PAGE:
• The toilet and

    washing facilities were inadequate to the numbers of detainees and were

    unhygienic. In some sections of the camps they were difficult to access

    at night.

  • Water was not

    provided in sufficient quantities, and convenient locations, especially

    at night.

  • Food was of questionable

    quality and quantity and it was unreasonable to provide no food for

    the children between the early dinner time and breakfast next day.

Perhaps most striking

is the connection between the living conditions and the concept of imprisonment

felt by the children, a perception that goes beyond the mere physical

location and design of the facilities. The descriptions by the children

outline a system that is not meeting standards consistent with either

Australia's obligations internationally or its own standards. The treatment

raises serious concerns about the duty of care being exercised, especially

for unattached minors for whom Australia, via the Minister, has guardianship



The Commission recommends

that the Department of Immigration, Multicultural and Indigenous Affairs

establish the following requirements for detention centre management;

1. Children should

not be detained in a segregated environment. They should be accommodated

with their families in family units with sufficient bedroom, kitchen,

bathroom, toilet and living space. They should be furnished with adequate

cupboards for clothes and personal effects.

2. Children without

families should be accommodated together appropriately in small units

with adult support. These units should also have sufficient bedroom,

kitchen, bathroom, toilet and living space. They should be furnished

with adequate cupboards for clothes and personal effects.

3. Children, especially

girls, should not be accommodated in environments that would be culturally

inappropriate in their own country.

4. Children should

have easy access to washing and toilet facilities, as a component of

their accommodation, without the need to queue for significant periods

of time.

5. Food and water

of adequate quantity and good quality should be available as required

by the children not the requirements of the centre.

6. The clothing

needs of detained children should be assessed regularly and children

provided with additional clothing as and when required by the children.



The Convention

on the Rights of the Child

The Convention on

the Rights of the Child sets out both the purposes of education and the

content of the right to education. Article 29(a) provides that "the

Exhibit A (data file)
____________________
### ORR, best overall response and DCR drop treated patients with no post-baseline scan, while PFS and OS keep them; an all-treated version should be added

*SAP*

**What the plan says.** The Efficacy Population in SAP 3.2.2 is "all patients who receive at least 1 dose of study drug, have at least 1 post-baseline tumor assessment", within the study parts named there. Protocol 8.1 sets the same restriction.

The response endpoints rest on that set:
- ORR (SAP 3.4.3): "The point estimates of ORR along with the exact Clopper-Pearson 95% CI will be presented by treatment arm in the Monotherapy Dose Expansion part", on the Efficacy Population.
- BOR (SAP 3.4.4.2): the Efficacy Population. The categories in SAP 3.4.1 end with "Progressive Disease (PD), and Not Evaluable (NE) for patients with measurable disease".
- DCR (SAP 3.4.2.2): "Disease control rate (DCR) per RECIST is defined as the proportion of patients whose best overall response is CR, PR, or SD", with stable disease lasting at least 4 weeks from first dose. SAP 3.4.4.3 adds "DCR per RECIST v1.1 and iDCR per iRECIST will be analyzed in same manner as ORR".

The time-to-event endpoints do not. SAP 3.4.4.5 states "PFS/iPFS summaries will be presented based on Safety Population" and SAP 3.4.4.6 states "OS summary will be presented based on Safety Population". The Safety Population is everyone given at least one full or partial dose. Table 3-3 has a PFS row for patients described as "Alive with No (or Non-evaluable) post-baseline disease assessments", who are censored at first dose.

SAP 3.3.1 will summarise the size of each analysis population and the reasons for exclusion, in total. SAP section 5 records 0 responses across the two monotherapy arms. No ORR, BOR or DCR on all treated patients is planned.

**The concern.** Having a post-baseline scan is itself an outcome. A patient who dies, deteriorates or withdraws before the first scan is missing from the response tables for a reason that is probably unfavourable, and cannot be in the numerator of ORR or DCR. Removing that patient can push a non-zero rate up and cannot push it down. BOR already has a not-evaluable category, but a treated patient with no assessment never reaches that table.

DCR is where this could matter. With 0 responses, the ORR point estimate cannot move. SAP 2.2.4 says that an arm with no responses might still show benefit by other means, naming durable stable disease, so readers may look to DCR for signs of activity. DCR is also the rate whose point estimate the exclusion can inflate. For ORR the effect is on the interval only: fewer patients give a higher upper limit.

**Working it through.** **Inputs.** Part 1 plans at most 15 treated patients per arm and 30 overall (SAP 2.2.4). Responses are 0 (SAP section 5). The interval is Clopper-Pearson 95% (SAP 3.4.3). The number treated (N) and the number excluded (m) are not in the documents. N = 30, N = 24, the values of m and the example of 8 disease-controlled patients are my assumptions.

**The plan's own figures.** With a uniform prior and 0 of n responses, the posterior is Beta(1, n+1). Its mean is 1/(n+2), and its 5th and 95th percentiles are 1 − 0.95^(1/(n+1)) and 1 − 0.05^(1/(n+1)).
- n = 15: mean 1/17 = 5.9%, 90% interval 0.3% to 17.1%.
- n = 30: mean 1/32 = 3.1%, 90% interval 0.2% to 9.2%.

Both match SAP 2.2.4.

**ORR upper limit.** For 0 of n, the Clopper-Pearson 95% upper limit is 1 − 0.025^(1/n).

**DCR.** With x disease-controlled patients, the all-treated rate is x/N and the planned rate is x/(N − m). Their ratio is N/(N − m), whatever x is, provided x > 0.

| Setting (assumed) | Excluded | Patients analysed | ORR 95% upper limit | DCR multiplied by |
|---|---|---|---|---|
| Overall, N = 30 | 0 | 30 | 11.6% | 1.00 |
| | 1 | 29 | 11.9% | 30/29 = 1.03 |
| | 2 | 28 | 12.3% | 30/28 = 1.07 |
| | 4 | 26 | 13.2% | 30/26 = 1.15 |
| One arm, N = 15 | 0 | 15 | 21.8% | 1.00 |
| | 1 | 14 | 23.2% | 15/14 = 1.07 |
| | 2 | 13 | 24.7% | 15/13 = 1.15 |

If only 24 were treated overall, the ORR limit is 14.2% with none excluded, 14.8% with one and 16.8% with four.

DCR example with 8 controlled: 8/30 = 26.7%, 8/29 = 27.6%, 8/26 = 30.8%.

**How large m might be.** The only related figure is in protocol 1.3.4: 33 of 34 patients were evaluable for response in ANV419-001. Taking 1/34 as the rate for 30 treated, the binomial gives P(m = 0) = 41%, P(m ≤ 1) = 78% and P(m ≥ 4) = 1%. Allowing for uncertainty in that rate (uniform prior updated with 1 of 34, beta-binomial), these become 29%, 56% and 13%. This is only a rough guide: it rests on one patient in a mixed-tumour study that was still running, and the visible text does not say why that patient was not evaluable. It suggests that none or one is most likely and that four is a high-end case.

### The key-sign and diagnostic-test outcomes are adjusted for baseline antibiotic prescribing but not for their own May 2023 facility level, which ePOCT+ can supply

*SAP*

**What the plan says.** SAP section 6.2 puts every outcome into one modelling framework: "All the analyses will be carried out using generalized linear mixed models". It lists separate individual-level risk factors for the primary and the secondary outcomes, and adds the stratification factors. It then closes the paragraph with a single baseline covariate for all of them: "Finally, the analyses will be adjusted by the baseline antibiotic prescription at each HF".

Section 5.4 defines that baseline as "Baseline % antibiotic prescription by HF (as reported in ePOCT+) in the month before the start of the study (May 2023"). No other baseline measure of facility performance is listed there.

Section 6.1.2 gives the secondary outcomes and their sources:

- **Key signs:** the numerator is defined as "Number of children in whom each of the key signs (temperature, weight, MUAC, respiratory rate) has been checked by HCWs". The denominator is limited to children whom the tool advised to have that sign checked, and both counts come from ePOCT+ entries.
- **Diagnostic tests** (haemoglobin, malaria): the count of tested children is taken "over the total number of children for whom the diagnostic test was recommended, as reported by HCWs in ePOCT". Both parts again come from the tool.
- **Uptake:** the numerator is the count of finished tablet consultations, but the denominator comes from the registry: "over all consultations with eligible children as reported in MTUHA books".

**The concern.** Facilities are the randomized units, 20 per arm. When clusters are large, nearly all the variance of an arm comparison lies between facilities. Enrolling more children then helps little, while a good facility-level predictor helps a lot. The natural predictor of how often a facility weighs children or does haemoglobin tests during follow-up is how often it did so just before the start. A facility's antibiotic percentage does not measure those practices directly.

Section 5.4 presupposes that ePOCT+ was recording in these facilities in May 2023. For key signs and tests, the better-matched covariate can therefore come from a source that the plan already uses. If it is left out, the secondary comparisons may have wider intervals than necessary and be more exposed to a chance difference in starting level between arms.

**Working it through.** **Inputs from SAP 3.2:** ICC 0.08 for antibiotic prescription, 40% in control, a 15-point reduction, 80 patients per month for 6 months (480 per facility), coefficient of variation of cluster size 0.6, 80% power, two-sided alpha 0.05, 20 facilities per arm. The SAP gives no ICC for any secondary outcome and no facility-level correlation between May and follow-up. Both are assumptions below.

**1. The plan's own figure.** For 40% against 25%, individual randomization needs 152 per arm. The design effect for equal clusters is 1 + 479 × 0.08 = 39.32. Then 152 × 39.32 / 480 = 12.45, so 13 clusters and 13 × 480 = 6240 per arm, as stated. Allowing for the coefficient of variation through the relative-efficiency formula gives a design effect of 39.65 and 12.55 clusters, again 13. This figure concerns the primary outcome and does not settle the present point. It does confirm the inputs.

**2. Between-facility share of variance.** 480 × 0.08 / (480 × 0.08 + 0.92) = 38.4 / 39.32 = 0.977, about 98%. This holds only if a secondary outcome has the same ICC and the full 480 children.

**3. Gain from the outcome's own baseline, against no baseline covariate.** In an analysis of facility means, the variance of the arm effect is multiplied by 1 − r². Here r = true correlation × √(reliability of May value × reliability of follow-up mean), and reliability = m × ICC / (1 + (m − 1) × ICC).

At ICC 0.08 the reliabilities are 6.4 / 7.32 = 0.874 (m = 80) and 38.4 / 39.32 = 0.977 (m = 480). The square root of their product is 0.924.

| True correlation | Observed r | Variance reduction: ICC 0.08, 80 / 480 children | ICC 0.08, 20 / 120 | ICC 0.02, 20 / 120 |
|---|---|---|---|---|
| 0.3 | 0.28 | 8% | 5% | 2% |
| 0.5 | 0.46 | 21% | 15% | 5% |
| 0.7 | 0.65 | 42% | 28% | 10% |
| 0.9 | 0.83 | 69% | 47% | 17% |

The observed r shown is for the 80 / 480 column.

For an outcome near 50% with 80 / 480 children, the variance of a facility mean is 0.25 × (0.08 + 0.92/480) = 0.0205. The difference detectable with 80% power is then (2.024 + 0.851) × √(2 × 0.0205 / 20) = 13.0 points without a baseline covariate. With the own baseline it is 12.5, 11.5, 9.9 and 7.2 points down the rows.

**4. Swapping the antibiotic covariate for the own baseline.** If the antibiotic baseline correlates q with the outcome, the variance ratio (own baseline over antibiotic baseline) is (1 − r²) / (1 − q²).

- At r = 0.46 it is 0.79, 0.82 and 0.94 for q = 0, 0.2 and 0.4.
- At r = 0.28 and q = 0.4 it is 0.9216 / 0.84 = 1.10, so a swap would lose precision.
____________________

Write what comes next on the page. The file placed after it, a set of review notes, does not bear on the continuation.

education of the child shall be directed to … [t]he development of

the child's personality, talents and mental and physical abilities to

their fullest potential". Article 28 provides

1. States Parties

recognise the right of the child to education, and with a view to achieving

this right progressively and on the basis of equal opportunity, they

shall, in particular:

(a) Make primary education compulsory and available free to all;

(b) Encourage the development of different forms of secondary education,

including general and vocational education, make them available and

accessible to every child, and take appropriate measures such as the

introduction of free education and offering financial assistance in

case of need;

(c) Make higher education accessible to all on the basis of capacity

by every appropriate means;

(d) Make educational and vocational information and guidance available

and accessible to all children;

(e) Take measures to encourage regular attendance at schools and the

reduction of drop-out rates.

The children's


The children interviewed

described the extent and nature of the education they received or made

available in the detention centres. As in all other respects the situation

was worst in the closed camp environment. The children reported that virtually

no education was provided there.

Just two days one

teacher came to teach in two and a half months. (Unaccompanied teenage


The children regarded

the situation in the open camp environment as little better. Some children

received only one hour of education once or twice a week. Most received

only English lessons of a very rudimentary kind, in large classes made

up of children and young people across a very wide age range. Often the

teachers would be other detainees who had some limited English. The children

were grateful for the English they had learned and for the care shown

them by their teachers.

At the week we

had two days to go to school. We went to the class. When I arrived in

Australia I did not speak English. They speak English and I did not

understand what they said and the lady that looked after us, everyone

weekday, and she asked how school does and she became angry and upset

… she was very helpful. I draw a flower for her and I give to her

… One man, a friend, he is teaching English too. He was a teacher

in Afghanistan and learning English and speaks English very well …

The teacher was playing with the girls and I say, "Please, we are